Yemen Crisis Appeal
The ongoing war in Yemen has left ordinary people suffering. You can help them.
CAFOD's partner on the ground is getting aid to those who need it most.
Your donation could pay for food for mothers and babies suffering from malnutrition, or animals for a family so they can produce their own food and income.
What are the needs in Yemen?
Yemen is one of the poorest countries in the Middle East, but since the civil war started in March 2015 ordinary people have suffered even more greatly.
Fighting and an imports blockade have meant that the economy is close to collapsing, public services such as hospitals are disappearing and most people have used any savings, so are surviving day-to-day.
Water and food are hard to find and expensive. Shelter and sanitation are needed as homes have been destroyed, and many thousands of people are in need of medical attention - not just because of injuries from the war, but because they are suffering from malnutrition and now COVID-19.
Your donation can change this.
Coronavirus in Yemen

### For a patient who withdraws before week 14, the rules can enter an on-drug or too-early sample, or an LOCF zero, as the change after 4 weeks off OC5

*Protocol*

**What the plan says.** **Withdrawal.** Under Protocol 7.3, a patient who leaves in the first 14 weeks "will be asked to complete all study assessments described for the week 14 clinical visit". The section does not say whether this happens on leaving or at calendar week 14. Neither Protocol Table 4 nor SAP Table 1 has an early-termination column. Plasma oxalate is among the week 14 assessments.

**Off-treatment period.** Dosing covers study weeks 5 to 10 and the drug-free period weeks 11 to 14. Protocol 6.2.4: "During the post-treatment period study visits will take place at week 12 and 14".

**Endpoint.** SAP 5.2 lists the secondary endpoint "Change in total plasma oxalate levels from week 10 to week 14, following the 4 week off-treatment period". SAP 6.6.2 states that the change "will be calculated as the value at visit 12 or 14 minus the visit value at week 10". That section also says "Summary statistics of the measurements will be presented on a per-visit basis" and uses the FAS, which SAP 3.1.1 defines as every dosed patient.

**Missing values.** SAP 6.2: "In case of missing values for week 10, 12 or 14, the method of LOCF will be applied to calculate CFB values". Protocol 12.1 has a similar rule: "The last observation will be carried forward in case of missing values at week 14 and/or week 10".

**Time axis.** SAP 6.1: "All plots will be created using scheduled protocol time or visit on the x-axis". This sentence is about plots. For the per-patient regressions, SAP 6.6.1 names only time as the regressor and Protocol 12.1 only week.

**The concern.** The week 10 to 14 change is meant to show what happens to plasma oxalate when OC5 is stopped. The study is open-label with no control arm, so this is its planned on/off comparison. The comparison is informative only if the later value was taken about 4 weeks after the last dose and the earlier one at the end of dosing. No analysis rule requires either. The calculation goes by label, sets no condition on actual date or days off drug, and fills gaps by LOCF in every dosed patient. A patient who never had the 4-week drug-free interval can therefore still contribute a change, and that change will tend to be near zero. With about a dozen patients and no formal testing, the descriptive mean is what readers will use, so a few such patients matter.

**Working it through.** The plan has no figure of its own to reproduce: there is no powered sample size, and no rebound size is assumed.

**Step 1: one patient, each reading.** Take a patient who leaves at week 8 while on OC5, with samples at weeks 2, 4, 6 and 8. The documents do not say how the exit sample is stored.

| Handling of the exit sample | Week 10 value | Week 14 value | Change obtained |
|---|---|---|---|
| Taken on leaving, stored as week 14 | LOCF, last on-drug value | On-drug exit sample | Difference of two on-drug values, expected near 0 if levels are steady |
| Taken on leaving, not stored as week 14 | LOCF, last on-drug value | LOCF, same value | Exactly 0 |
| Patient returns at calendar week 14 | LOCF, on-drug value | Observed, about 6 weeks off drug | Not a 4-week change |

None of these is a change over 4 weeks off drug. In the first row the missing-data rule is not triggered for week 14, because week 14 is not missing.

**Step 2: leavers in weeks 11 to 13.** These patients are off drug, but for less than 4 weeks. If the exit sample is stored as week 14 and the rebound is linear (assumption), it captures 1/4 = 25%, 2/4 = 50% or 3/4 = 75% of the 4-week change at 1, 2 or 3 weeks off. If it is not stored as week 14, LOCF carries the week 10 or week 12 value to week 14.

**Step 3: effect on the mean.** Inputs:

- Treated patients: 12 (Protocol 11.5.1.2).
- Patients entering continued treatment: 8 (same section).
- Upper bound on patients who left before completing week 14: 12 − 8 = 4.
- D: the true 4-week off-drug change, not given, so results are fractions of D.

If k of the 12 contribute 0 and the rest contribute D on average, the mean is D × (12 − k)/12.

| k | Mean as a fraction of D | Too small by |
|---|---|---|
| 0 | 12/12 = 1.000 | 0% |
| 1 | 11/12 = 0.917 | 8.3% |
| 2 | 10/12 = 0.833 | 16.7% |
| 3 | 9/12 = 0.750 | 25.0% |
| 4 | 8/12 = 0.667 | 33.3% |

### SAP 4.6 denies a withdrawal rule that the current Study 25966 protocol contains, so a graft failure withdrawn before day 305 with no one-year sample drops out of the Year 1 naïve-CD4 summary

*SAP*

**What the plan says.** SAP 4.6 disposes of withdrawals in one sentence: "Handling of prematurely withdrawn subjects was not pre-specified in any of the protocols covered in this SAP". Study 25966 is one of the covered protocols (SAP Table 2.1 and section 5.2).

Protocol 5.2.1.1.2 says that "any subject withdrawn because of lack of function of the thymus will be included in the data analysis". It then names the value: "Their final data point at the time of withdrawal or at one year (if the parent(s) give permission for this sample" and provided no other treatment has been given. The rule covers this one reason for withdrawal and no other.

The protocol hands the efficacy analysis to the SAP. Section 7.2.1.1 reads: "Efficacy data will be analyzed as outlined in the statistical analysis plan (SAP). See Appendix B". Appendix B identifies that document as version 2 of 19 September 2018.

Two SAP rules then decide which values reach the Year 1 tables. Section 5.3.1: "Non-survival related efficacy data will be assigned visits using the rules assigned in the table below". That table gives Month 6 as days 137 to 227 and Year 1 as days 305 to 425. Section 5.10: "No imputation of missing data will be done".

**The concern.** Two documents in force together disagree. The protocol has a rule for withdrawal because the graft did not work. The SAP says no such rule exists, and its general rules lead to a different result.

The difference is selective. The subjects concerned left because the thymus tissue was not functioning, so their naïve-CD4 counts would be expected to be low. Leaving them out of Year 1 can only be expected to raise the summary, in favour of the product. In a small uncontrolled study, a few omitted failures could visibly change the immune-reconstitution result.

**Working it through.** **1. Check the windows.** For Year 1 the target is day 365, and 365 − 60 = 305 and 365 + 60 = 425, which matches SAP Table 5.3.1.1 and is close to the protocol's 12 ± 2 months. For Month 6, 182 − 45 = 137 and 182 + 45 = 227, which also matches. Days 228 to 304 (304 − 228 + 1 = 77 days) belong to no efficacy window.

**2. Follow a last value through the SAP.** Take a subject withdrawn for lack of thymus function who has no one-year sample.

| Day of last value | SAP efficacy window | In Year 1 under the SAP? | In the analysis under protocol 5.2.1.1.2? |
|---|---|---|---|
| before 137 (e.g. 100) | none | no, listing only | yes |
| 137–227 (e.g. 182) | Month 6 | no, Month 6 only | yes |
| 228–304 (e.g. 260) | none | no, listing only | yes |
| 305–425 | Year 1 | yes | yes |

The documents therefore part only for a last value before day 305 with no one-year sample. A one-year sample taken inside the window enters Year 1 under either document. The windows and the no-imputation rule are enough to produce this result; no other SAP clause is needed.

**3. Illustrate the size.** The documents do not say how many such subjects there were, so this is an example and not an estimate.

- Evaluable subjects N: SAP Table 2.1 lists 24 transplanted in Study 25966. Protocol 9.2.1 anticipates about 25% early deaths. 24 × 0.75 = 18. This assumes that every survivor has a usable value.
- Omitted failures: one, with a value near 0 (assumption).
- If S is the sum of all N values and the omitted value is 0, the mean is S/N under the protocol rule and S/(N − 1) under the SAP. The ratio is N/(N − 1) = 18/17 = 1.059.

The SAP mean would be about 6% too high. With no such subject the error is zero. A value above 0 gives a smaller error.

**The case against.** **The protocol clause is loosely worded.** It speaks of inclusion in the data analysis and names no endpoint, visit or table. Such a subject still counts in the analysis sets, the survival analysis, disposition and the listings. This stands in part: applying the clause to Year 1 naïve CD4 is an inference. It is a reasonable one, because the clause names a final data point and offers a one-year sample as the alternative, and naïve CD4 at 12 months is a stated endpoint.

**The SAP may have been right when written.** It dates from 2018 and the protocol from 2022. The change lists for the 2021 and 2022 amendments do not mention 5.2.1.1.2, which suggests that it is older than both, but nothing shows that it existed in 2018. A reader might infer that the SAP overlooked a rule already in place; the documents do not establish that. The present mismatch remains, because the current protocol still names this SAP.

Despite recording a spike over the summer, Yemen currently only has very limited recorded cases of coronavirus. However, the pandemic has had a devastating impact in other areas, most notably, the economy.
As Yemen imports around 90 per cent of its food, global increases have caused food prices to rise rapidly, with some families in the south recording a 30 per cent increase in prices over only a few months.
What is CAFOD doing?
By respecting health guidelines to keep people safe, we have adapted our programs to reflect current guidelines in Yemen.
This means we are still able to respond with an aid partner on the ground - providing life-saving aid to the hardest to reach families.
We have to keep their name confidential for security reasons, but they are getting aid to the people most in need.
Their work, that you can support, includes:
- nutrition for mothers and babies
- food for families facing hunger
How can I help people in Yemen?
Any donation you can give to our appeal is greatly appreciated because it will reach the most vulnerable people in Yemen. You can bring hope and dignity to ordinary people facing a terrible situation.